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Mold inspecting or testing advice for home buyers:
This article gives advice to home buyers concerned about inspecting and testing for mold in a building to be purchased but where there is not already a known mold problem.This website describes when and how to find mold and test for mold in buildings and how to correct mold problems.
We also provide a MASTER INDEX to this topic, or you can try the page top or bottom SEARCH BOX as a quick way to find information you need.
Mold Inspection and Testing Advice for Home Buyers
Because it is perfectly normal to find some mold spores in air everywhere and because mold is ubiquitous in the environment, it makes no sense to attempt to buy a "mold free" home, nor should your objective be to test a prospective new home to be sure that there is no mold therein.
You can't eliminate mold in the environment indoors nor outside. If you could we'd all be in trouble as nothing would ever decay and
we'd all be so buried in junk and debris that nothing could grow on the earth.
But we don't much like to see growing mold contamination on surfaces or materials
indoors and certainly not on our walls, ceilings, or furniture. There we remove it or clean it off. Because there are potential health risks involved, especially for some people, and because there are significant costs involved in large mold remediation projects, home buyers often contact us to ask about testing a home for mold during the home buying process.
A thorough building investigation for problematic mold
needs to address hidden mold reservoirs, for which our approach is to complete a detailed inspection and
building (leak) history as well as to record occupant observations and complaints.
A low-cost superficial test or superficial "quick look" for problem mold (such as an "air test for mold", a "home test kit for mold" or a "mold culture test") is likely be a waste of money since those approaches to screening a building for mold contamination are unreliable. Certainly if problem mold is visible that's unambiguous. But superficial visual inspections and grab-tests for mold in air or on surfaces, performed without being accompanied by a very thorough building inspection, history taking, and occupant interview, have a high risk of missing important reservoirs of problem mold in a building.
Some "mold inspectors" may charge as much as a true expert to examine your building ($750 to $2000) but in fact may be doing little more than a quick inspection for visible mold and a few superficial tests. This is also an unreliable approach.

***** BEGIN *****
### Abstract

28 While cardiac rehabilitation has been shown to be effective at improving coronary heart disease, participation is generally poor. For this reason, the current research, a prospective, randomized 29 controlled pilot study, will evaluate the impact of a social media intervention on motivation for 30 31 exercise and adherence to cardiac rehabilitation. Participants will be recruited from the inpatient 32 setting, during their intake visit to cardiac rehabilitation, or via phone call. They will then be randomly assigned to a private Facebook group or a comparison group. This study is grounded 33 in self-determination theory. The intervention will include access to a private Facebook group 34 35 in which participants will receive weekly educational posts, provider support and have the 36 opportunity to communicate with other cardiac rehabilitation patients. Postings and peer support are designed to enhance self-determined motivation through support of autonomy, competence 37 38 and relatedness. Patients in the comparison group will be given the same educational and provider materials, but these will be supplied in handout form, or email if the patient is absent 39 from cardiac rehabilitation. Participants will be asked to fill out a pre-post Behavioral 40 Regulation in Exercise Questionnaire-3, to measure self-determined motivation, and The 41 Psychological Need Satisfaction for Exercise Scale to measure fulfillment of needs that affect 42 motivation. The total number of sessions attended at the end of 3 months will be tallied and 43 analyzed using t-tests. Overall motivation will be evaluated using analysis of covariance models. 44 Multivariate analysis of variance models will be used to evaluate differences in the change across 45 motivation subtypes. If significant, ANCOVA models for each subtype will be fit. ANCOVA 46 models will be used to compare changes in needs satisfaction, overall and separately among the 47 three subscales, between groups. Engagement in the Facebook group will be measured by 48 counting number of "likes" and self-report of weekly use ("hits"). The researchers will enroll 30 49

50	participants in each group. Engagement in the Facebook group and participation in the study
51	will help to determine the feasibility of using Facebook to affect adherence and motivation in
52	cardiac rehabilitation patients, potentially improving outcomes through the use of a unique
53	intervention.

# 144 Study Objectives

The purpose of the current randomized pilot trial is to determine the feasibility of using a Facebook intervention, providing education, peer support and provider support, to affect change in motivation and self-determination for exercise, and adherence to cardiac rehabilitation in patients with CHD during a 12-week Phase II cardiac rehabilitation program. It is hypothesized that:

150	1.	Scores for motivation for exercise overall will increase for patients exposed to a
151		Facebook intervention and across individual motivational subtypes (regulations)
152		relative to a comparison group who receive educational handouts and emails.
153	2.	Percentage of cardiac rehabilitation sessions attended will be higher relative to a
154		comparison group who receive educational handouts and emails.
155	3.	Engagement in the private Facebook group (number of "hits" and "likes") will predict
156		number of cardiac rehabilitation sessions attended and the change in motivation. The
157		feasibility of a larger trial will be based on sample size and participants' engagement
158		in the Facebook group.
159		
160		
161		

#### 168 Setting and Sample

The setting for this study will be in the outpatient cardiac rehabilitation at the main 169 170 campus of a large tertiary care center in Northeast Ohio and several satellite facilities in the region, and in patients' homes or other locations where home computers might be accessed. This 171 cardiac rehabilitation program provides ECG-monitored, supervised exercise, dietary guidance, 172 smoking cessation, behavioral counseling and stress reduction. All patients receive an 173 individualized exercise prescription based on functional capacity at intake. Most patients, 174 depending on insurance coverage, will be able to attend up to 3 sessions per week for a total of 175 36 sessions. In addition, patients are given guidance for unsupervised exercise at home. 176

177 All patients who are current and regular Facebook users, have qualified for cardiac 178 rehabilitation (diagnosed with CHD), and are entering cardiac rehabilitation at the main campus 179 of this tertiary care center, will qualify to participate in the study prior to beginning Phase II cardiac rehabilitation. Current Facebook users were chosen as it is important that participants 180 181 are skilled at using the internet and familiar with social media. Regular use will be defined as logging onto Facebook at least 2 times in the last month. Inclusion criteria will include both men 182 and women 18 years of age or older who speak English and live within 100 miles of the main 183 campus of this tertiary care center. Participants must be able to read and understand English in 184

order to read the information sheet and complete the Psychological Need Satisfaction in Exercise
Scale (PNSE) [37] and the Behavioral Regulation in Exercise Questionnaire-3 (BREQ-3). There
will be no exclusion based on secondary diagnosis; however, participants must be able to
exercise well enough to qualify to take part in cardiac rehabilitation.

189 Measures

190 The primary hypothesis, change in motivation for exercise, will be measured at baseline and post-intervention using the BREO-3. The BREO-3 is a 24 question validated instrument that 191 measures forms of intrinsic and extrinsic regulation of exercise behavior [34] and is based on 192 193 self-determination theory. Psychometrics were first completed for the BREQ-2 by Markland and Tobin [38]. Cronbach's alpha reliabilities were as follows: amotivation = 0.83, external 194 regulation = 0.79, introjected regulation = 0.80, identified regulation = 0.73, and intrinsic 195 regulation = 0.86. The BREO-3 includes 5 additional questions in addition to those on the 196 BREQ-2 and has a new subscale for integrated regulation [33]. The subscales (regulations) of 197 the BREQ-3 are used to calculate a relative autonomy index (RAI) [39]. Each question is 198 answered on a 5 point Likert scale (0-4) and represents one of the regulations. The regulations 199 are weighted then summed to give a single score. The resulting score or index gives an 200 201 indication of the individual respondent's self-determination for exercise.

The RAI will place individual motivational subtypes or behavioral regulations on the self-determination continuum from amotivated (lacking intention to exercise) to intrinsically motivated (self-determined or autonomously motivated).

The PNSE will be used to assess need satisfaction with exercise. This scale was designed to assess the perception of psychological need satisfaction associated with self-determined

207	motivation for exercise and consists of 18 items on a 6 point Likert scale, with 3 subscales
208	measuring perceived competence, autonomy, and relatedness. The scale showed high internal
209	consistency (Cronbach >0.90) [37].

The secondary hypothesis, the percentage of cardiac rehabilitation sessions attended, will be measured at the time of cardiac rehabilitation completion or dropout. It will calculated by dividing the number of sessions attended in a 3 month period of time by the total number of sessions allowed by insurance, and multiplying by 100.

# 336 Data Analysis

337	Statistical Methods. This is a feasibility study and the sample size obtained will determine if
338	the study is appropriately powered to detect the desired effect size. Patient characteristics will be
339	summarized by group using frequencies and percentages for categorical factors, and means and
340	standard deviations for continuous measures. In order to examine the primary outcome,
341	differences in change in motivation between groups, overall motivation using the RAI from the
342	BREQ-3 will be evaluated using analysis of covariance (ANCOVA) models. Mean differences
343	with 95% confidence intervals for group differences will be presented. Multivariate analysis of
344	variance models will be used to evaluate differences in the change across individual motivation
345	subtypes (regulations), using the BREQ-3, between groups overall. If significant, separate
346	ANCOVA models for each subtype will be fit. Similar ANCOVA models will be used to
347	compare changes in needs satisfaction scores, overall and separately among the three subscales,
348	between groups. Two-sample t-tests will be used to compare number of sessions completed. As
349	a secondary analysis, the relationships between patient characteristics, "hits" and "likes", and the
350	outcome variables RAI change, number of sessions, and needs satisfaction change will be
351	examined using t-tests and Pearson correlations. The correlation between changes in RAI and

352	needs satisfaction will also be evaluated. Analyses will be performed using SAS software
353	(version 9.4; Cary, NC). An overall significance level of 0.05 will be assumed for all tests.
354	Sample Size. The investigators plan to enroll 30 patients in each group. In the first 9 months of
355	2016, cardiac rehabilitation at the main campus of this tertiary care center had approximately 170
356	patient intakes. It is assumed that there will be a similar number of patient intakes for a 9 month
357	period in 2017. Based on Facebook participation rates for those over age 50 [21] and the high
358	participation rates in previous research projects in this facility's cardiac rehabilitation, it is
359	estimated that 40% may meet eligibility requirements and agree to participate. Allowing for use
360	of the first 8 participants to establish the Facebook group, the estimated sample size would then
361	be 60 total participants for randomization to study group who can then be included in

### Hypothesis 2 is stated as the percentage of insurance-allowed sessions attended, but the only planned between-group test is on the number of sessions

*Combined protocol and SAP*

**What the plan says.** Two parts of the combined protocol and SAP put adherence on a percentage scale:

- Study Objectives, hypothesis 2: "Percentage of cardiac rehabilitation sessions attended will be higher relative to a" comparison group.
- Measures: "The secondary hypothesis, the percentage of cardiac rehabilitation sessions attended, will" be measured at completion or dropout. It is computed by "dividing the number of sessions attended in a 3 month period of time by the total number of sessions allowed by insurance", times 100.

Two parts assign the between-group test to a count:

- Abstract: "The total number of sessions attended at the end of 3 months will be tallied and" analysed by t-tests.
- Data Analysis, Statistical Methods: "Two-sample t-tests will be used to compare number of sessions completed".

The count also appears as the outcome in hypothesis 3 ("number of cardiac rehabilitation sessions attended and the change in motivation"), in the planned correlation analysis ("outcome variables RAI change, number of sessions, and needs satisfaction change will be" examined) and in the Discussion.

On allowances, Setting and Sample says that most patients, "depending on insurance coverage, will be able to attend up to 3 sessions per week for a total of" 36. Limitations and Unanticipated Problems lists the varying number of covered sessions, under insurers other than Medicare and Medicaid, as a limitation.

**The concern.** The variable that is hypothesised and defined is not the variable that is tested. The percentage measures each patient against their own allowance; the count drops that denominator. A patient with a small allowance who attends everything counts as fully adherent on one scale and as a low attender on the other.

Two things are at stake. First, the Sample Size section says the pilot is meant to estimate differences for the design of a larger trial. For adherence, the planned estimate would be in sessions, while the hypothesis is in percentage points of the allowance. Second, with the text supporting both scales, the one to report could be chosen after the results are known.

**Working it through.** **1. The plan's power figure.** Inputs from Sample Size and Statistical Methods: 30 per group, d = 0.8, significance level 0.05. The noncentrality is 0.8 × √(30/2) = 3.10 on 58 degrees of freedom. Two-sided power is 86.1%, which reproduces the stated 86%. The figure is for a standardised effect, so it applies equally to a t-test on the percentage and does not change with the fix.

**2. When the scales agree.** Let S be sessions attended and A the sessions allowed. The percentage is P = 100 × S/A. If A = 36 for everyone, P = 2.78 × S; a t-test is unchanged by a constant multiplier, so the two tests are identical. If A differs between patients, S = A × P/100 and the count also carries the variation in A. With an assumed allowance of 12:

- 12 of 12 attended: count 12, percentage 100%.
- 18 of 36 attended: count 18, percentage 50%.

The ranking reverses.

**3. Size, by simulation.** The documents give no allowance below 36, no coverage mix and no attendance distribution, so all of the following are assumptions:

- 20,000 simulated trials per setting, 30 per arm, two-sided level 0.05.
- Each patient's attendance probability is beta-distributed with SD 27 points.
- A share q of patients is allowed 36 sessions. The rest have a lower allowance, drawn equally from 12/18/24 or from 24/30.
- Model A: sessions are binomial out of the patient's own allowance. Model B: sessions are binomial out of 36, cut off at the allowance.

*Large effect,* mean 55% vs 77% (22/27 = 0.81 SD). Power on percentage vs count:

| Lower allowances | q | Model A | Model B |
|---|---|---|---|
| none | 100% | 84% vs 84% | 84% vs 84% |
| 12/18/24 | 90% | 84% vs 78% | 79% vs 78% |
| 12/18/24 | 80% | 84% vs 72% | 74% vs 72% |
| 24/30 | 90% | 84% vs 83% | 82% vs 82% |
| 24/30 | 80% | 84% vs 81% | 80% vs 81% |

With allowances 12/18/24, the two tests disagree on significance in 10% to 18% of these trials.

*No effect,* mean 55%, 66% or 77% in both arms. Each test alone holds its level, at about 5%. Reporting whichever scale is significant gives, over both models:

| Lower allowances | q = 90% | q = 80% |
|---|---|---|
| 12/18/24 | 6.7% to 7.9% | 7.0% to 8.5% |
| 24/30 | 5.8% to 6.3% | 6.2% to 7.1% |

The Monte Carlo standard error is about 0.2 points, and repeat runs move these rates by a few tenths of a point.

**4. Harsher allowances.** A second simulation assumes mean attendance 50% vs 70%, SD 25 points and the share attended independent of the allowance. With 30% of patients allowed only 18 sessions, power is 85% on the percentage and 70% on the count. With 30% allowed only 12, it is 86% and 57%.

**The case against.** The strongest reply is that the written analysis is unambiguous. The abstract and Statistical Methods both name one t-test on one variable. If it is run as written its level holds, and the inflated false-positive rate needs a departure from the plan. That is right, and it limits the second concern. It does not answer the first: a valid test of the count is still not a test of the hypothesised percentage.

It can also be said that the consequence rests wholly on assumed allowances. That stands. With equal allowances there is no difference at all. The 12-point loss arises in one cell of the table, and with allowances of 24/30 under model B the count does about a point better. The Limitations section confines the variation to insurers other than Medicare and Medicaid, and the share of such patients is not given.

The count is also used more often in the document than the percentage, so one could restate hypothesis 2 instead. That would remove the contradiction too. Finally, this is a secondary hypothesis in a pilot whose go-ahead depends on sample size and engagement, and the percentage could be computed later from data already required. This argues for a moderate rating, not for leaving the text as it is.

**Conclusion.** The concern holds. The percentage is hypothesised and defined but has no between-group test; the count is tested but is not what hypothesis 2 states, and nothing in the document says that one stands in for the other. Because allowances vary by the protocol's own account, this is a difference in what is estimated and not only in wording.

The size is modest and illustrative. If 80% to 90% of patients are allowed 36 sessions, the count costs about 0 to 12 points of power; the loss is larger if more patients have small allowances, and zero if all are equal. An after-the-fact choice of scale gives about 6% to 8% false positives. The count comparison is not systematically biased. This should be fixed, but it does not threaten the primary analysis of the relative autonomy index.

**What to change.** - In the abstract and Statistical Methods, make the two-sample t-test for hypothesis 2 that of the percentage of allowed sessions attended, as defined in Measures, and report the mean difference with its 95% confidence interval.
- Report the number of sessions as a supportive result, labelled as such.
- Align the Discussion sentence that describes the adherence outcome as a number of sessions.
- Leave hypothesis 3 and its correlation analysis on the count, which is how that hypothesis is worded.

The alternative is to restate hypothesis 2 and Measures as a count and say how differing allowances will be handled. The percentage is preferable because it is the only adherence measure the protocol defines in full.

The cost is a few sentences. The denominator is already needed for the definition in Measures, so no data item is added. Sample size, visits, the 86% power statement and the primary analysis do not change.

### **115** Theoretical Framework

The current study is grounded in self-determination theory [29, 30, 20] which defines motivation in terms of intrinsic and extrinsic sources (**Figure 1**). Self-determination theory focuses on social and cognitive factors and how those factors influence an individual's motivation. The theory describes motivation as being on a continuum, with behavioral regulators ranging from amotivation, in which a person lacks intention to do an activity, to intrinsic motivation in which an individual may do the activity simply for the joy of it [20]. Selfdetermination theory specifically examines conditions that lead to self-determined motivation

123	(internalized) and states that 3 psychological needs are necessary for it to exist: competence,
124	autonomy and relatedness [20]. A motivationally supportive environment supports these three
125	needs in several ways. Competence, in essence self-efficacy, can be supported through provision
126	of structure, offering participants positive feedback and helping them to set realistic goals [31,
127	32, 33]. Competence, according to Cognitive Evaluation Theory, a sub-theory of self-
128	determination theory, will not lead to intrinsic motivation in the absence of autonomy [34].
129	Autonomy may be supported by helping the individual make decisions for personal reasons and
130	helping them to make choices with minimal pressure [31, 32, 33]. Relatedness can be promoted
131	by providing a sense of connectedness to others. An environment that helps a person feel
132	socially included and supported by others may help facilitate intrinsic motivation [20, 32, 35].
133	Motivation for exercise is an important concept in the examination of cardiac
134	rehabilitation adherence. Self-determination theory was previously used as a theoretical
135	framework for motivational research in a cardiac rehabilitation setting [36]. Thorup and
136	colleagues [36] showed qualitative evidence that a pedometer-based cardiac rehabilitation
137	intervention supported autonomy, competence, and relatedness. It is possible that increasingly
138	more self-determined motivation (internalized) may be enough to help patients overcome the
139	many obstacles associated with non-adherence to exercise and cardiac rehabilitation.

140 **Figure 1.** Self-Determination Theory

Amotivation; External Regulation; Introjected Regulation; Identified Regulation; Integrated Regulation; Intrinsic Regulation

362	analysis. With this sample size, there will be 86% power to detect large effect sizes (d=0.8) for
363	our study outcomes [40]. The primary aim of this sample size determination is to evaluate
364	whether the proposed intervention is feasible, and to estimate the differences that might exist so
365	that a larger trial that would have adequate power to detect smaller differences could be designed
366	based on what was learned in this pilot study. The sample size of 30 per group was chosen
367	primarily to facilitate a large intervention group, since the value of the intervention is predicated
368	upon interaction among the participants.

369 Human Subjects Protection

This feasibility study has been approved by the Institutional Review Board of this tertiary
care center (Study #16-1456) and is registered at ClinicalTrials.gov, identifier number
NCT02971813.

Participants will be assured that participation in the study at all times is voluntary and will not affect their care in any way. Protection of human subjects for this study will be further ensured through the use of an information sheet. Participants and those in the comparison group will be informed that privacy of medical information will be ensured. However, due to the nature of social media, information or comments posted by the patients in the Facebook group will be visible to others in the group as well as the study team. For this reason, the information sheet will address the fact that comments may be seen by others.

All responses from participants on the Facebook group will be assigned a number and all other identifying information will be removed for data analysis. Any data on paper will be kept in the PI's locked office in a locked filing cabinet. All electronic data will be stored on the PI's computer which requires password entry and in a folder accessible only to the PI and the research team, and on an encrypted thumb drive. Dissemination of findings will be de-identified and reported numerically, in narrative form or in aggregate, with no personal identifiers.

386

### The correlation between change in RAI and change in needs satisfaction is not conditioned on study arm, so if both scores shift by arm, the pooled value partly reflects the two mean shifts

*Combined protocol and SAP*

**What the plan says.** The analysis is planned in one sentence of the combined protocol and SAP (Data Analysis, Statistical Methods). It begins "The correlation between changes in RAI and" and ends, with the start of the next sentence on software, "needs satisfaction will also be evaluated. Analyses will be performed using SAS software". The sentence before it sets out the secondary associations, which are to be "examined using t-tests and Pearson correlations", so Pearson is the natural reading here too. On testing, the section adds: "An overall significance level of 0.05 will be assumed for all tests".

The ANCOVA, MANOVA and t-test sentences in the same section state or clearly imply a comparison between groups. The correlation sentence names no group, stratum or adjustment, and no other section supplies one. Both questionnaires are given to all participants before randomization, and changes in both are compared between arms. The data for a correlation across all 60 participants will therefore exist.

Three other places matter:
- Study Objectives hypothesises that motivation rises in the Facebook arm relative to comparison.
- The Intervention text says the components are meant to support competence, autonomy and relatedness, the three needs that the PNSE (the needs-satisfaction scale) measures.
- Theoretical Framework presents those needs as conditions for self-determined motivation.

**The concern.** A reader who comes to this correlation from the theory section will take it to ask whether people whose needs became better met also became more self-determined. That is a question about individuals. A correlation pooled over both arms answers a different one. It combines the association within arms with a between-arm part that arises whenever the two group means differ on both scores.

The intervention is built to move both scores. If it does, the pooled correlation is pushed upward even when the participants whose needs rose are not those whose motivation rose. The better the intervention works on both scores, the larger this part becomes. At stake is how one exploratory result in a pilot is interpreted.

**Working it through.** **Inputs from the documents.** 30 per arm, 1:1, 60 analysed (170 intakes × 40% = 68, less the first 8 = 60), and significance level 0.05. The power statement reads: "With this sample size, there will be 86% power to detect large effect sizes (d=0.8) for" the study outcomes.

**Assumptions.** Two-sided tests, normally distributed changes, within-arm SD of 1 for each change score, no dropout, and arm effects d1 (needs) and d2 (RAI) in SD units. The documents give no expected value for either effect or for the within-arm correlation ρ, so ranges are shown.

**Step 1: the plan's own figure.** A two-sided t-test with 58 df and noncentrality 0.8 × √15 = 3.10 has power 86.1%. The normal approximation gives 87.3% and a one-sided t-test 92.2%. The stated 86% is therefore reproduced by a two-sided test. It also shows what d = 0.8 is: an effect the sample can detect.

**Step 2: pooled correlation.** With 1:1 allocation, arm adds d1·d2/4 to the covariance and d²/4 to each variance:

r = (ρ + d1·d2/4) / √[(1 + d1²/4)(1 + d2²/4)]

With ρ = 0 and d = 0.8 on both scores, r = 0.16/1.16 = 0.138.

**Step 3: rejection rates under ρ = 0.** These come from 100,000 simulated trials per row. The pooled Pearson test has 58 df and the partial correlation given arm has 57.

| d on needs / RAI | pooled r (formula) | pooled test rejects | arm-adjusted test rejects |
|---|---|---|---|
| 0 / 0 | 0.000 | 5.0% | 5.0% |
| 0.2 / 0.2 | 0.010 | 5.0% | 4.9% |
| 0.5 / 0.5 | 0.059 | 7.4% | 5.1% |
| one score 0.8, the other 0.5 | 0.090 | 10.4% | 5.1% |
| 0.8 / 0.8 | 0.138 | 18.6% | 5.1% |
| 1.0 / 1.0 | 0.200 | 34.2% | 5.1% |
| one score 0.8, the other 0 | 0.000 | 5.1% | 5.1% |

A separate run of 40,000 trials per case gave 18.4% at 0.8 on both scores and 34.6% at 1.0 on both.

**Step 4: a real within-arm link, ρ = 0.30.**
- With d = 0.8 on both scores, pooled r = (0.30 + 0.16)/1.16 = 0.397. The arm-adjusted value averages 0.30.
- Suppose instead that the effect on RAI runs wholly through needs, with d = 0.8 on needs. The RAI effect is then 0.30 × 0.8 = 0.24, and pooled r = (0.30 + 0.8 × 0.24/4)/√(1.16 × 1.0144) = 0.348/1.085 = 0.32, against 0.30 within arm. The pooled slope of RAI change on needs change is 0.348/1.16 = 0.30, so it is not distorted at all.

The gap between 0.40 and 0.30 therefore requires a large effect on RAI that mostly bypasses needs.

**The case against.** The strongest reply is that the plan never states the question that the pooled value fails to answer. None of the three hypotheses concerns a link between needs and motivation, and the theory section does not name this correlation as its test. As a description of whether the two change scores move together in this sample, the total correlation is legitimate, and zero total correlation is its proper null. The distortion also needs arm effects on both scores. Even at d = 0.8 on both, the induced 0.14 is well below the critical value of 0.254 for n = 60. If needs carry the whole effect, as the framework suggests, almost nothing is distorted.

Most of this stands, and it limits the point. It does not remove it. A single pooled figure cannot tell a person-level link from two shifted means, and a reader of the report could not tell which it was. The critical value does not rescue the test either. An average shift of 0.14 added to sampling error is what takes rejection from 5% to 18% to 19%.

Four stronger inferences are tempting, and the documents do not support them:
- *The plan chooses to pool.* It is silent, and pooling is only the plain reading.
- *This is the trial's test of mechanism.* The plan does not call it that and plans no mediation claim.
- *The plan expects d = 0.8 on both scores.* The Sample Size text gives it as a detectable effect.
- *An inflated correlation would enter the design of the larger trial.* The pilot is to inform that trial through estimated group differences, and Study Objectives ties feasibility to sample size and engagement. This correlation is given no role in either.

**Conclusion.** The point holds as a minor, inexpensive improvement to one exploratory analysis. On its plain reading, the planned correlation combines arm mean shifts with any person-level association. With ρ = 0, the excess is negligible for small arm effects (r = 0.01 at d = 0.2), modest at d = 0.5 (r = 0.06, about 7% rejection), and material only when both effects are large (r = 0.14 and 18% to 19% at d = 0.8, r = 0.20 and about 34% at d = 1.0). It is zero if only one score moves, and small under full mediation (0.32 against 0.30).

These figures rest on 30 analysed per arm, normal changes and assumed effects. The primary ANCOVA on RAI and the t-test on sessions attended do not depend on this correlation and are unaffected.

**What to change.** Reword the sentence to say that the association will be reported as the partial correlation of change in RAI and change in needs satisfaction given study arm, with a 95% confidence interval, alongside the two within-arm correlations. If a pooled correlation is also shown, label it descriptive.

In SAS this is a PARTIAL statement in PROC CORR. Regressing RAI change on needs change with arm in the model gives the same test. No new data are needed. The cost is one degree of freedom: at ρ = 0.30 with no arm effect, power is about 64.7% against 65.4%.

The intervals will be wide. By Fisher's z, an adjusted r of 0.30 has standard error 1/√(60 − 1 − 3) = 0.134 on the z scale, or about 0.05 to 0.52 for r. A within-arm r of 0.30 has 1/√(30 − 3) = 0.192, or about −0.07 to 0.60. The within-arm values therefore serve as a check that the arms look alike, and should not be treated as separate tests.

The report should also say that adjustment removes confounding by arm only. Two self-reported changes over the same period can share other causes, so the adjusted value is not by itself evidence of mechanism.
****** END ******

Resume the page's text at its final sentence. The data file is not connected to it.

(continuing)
Since water and moisture are gating factors for indoor mold contamination I recommend that you start with a thorough inspection of the building for conditions likely to produce a mold problem - leaks, moisture traps, bad ventilation, history of flooding, etc.
Why Can't I Just Collect a Mold Sample and Based on That, Decide if the House We're Buying Has a Mold Problem or Not?
Reader Question: Quick Lab Turnaround on Mold Tests
Dear Lab Director:
We desperately need the results of the mold sample we collected yesterday ASAP. We cannot proceed with the closing process until we have these results, and our house purchase closing is scheduled for Friday. - Worried in Po-Town.
Reply: Don't Decide to Buy or Not Buy a Home Based on a "Mold Test"
While most mold test labs and forensic laboratories can provide very fast mold sample analysis - 24-hours or less after a sample is received, a home buyer who is worried about a possible costly mold contamination problem in a building should certainly not be deciding to go ahead with the sale or not simply based on a "mold test".
This is even more true if the mold test or mold sample was collected by someone who is not an expert.
If there is a reason to be worried that there is a significant mold problem in a building, and if you have not had an expert perform a very thorough, visual inspection, even the most technically proficient "test", alone, is unreliable.
A mold test, even a good one, is a screen that might detect evidence of an indoor mold problem.
But absence of evidence of mold in a building is not, unless accompanied by an appropriate, expert, onsite investigation, never evidence of absence of a mold problem.